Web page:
“What do you mean you get carried away?” says Ms. Prim from the BBC
“I just hear his voice and I imagine him…” says adoring young fan.
“When you say you imagine him…you imagine him doing what?” continues our interrogator.
“Talking and smiling and…all the actions with it. It’s just good.”
“And where do you do your listen to this?”
“In the bedroom.”
It’s an interesting hour well spent and worth watching mainly to see the pure genius of Kenny Everett making one of his shows and to hear some of the mumblings of the man himself, John Peel.
When asked by a reporter in 2001 whether he was concerned if he would be remembered as a “conning pervert and abuser when he died,” Jimmy Savile replied:
‘If I’m gone that’s that. Bollocks to my legacy. Whatever is said after I’m gone is irrelevant.’
The reporter then asked if Savile was ‘into little girls’, to which the BBC presenter replied:
‘I’d rather not even opinionate on this. I’ll leave it to the psychologists to sort out the psychology of child abuse.’
Every day a new allegation emerges about Jimmy Savile. These allegations now cover 6 decades, and include allegations of the rape of children, mentally ill patients and the sexual assault of a disabled girl. The police are currently investigating over 300 lines of inquiry.
Savile’s attacks occurred in hospitals, clubs and the BBC. And it is the latter organization that is coming under considerable scrutiny by the police.
The question is how did the BBC employ such an individual, when there were known allegations against him? And what was the everyday culture at BBC that could allow Savile’s behavior to go unnoticed? Uncommented upon? Even tolerated?
In front-page news billed as a”World Exclusive”, the Mirror brings news of Tony Blackburn, the BBC radio DJ of no little vintage. “BBC Axe Sex Probe DJ Tony Blackburn,” announces the dire headline, one seemingly written by an SEO expert for whom English is not their fist language. The headline can be unpacked in the first paragraph:
“DJ Tony Blackburn has been sacked by the BBC is a row about a sex abuse probe.”
Blackburn says he was never “quizzed” in 1971 over a “woman’s allegations” he’d seduced a teenager. The BBC’s report out today says he was. He says, “They are destroying my career and reputation because my version of event does not tally with theirs.”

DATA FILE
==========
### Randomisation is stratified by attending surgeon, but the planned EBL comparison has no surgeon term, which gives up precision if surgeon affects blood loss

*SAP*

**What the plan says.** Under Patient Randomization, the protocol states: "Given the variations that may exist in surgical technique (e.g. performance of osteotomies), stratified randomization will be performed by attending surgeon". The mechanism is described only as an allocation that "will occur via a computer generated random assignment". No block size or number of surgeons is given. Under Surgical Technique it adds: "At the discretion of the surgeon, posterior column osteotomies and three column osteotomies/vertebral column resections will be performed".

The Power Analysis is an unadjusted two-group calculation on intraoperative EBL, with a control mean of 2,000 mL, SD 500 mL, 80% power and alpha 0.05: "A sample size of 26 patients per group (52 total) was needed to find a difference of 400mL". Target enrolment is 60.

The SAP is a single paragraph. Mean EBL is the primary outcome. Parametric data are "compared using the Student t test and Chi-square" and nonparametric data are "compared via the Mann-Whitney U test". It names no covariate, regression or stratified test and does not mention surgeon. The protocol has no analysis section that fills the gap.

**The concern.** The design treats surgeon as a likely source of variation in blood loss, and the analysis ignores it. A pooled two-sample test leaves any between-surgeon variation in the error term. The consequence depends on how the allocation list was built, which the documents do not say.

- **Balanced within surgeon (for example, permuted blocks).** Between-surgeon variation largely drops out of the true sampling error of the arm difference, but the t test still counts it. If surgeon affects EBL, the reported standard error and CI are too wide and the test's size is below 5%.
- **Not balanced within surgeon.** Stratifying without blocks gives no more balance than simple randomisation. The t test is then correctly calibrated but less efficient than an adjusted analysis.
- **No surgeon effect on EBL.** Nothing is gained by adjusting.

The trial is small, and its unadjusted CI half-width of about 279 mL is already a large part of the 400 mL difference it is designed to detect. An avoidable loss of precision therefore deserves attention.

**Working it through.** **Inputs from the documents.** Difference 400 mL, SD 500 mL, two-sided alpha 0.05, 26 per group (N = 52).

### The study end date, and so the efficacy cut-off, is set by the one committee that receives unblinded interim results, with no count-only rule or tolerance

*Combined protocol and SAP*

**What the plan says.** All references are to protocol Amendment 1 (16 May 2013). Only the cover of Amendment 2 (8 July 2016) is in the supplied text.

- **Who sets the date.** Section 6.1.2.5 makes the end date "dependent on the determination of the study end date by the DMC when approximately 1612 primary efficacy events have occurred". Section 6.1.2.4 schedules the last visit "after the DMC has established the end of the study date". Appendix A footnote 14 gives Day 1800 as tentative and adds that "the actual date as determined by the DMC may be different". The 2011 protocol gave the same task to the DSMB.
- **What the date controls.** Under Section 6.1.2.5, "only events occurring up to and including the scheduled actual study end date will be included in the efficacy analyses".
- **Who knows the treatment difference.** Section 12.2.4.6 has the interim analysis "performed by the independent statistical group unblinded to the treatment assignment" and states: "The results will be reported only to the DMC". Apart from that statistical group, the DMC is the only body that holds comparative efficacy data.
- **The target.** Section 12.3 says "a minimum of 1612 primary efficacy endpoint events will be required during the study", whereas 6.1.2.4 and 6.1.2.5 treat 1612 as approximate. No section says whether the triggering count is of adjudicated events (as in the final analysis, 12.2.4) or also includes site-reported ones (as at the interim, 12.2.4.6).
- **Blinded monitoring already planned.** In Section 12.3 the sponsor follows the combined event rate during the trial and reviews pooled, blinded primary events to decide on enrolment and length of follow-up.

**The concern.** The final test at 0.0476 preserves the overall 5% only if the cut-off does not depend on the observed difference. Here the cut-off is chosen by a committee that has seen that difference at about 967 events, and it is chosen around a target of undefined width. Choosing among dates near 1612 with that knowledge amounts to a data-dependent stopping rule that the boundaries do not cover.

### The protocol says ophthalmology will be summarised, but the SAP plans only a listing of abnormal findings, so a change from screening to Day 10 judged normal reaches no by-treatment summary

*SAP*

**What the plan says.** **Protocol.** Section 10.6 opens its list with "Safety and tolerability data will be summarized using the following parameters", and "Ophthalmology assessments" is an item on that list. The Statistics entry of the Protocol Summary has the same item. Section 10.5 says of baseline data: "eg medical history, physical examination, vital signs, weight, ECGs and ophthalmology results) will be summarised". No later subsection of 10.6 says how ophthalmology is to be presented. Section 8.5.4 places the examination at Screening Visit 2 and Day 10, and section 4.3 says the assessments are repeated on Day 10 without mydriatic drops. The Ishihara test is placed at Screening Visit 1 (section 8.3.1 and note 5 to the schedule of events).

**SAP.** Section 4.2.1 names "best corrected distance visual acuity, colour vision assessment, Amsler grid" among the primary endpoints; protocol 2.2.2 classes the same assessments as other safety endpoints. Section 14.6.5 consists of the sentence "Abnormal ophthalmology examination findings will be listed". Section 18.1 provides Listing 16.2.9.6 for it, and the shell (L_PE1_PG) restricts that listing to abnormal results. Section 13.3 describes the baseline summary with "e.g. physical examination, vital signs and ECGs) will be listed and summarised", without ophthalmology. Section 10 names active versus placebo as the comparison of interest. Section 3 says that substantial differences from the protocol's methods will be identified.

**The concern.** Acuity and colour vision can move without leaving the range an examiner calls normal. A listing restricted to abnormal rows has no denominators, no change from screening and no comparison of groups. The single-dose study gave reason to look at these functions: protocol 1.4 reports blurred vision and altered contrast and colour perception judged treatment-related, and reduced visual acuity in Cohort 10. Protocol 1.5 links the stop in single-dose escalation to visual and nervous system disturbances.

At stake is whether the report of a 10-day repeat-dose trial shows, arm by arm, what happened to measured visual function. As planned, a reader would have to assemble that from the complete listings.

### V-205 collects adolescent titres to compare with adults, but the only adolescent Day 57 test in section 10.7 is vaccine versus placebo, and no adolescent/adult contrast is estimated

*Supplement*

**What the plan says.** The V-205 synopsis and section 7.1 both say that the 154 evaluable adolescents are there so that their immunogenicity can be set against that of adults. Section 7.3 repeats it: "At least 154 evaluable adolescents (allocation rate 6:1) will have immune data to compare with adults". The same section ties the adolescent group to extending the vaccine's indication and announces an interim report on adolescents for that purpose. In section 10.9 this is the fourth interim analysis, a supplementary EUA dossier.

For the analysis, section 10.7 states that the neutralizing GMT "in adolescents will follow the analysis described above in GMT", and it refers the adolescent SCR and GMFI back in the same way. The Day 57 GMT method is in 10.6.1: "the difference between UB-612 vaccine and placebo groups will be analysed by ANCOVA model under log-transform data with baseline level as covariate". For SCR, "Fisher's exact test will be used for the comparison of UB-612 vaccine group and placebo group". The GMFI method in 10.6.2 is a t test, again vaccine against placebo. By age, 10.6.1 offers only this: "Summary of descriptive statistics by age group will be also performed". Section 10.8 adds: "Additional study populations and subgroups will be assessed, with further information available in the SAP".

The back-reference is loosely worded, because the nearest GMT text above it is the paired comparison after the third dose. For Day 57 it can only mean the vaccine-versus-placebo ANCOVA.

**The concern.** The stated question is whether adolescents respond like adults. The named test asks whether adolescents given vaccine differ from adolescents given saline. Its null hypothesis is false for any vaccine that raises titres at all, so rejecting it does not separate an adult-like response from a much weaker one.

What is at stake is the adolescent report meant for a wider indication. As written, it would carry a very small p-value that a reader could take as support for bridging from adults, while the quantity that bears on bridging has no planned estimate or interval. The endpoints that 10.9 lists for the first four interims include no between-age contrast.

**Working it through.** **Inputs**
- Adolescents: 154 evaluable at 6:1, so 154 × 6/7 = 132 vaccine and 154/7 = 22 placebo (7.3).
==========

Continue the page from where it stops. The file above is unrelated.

The story continues over page 4 and 5, “Beeb bosses covered up ‘DJ seduced girl’ claims,” chimes the Mirror. The girl was 15-year-old Claire McAlpine. We’ve reported on her before. In 2012, the Press linked her death to the then Sir Jimmy Savile, who after death became ‘Jimmy The Beast”.
Last month the Daily Mail had more:
“Claire McAlpine, 15, killed herself after being abused by an unnamed DJ on the show [Top of the Pops] on 1971.”
On the same day the Sun led with the Jimmy Savile Report, a review by Dame Janet Smith, who concluded that the BBC “HID” news that Savile had “seduced” a 15-year-old dancer on BBC TV’s Top of The Pops music show. The paper adds: “Clair [sic] McAlpine killed herself weeks after the alleged sexual encounter.”
Back then Jimmy did it.
Now the torchlight falls on Blackburn’s 73-year-old face. The BBC has sacked him. He says he never seduced McAlpine. He says he’s a “scapegoat”.
Looking at the media’s scattergun reporting on the case of Miss McAlpine reveals a story laced with agendas.
PS: On 7th April 1971 the Daily Express had Jimmy Savile news (via Rabbitaway):
Finally two more cuttings:
Such are the facts.
Madeleine McCann: a look at reporting on the missing child.